Only a few weeks ago Pagano cautioned fans not to read too much into the defense because he was going to play "vanilla" schemes to avoid showing too much in the preseason. He then unleashed safety blitzes at Philadelphia, and brought the nickel backs as well as linebackers against Kansas City.
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"I don't know. I think that's just getting impatient," Pagano said. "I guess that's just letting them play. [Offenses have] still got to line up and they've still got to block. So, whether they see it now, it doesn't matter. We can show the same thing and not be running it and run something different. So, that's just a matter of cutting these guys loose and wanting to show a little more aggression than we've been."
Defenses tend to take on the personality of their coordinators, and Pagano is the epitome of being carefree and loose.
When a defensive back breaks up a big pass in practice, he's on the sideline starting the chant of that player's name. And when the defense stopped Joe Flacco a few yards short of the end zone in a two-minute drill to end practice, Pagano was the first one running on the field with his fist raised high.
"He's in it with us and for us," cornerback Domonique Foxworth said. "Not to take anything away from [former defensive coordinator Greg Mattison]. Chuck definitely seems like more one of the guys than anybody I've played for."
The biggest change from Mattison to Pagano has been the emphasis on the pass rush.
The Ravens gave up the fewest offensive touchdowns in the NFL the past two seasons (52), but Mattison was criticized for playing it too safe and relying on four-man fronts to create pressure. The Ravens recorded 27 sacks last season, a low in the franchise's 15-year history.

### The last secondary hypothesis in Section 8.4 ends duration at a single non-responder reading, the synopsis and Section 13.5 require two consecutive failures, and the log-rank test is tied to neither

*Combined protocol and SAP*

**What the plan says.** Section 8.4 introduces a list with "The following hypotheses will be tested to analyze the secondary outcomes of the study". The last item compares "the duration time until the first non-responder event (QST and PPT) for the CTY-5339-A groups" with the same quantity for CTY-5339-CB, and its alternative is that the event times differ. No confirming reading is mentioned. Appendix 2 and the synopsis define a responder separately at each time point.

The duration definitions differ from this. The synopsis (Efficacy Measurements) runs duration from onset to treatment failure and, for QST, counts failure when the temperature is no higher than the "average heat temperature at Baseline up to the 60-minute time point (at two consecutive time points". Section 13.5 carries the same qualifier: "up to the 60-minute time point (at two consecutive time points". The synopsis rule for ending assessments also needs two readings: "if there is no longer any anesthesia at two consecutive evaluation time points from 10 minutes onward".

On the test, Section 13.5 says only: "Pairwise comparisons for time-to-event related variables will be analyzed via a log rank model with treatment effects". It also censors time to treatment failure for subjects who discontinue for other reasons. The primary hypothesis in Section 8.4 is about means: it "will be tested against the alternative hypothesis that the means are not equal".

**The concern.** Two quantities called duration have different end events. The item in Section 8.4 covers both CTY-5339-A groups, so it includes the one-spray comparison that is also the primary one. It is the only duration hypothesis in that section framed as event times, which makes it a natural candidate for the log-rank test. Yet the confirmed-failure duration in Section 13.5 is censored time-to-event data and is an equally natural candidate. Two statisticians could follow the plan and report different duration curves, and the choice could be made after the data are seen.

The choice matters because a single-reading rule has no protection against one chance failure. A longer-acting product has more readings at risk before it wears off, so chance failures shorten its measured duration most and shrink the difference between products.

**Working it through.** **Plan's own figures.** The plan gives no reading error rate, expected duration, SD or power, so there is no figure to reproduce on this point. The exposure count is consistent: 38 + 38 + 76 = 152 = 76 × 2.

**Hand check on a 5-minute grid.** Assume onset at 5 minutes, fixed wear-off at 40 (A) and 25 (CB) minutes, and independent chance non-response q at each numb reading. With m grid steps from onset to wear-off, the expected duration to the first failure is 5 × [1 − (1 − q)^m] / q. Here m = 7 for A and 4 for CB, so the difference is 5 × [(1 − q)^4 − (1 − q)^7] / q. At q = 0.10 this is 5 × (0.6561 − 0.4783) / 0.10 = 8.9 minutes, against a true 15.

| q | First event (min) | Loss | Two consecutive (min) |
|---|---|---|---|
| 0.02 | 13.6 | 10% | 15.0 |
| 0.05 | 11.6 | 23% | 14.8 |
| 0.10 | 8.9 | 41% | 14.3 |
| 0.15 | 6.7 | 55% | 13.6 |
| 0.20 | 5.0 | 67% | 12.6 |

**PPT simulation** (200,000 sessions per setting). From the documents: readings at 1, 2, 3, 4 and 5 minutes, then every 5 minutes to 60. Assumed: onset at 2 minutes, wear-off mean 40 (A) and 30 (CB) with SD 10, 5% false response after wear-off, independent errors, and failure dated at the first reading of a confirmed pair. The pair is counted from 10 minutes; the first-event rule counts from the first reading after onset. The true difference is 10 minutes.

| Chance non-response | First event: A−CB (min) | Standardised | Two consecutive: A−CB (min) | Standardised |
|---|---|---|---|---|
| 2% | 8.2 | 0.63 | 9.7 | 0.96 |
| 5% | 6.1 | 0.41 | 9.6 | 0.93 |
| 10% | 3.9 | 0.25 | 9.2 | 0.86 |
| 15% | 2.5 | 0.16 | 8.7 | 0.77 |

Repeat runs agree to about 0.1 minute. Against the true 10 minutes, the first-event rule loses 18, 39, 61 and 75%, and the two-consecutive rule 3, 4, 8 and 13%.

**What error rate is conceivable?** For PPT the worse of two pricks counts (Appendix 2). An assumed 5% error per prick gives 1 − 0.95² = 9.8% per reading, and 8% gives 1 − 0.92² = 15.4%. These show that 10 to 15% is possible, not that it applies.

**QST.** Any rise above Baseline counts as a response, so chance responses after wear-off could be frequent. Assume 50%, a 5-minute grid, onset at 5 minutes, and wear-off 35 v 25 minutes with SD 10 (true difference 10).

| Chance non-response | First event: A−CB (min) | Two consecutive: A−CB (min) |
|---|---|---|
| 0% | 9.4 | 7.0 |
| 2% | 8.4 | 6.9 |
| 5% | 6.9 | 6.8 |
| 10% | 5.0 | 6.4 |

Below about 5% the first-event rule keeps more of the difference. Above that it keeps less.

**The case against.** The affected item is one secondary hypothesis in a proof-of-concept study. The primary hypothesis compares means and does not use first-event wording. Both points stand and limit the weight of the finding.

Pagano's style is more aggressive, something he's never tried to hide. In the press conference that introduced him as defensive coordinator, Pagano said, "My philosophy is: let's go out and wreak havoc."
"That's our personality. We constantly want to keep coming after people," linebacker Jarret Johnson said. "If we make a mistake, we want it to be on our backs and not the fact that we laid back. We want to constantly be bringing heat."
Last week against Kansas City, the Ravens finished with five sacks and nine quarterback hits for a total of 14 shots on the quarterback.
The number of hits is a little surprising considering the Chiefs tried to protect their quarterbacks with three-step drops and quick screens. It could also be a little scary considering the Ravens have only scratched the surface of their playbook.
"Chuck is a madman," Foxworth said. "It's going to be some really interesting things that you're going to see happening. It's going to require a great deal of dedication mentally from our guys to keep up with the complex things. We have a lot of situations where guys are doing jobs where they wouldn't normally be doing them. It helps disguise a defense and helps to get us more sacks, which seems to be the big focus of what Chuck wants to do."
Pagano will ask defensive backs to blitz and linemen to drop back in coverage. It will increase pressure on quarterbacks and decrease the margin of error for the Ravens secondary.
"It's kind of odd with him being a defensive backs coach, you would think he wouldn't put those guys on an island," Johnson said. "But he understands how good they are and that's why you can call pressure."
Foxworth said the key is not letting receivers get past you for big plays.
"Our defense's mentality is we're going to get [to the quarterback] sooner or later," he said. "As long as we make tackles in the back end, quarterbacks will start to get nervous and that's when we'll start to eat when they're scared and start throwing the ball quickly because they're tired of [defensive tackle] Haloti [Ngata] landing on top of them."
The players are pleased with Pagano showing so much pressure in the preseason. They feel like it's their way to make a statement.
"Why try to hide anything when people already know," Ngata said. "I think that's what he's trying to tell the NFL. We're going to play Baltimore defense."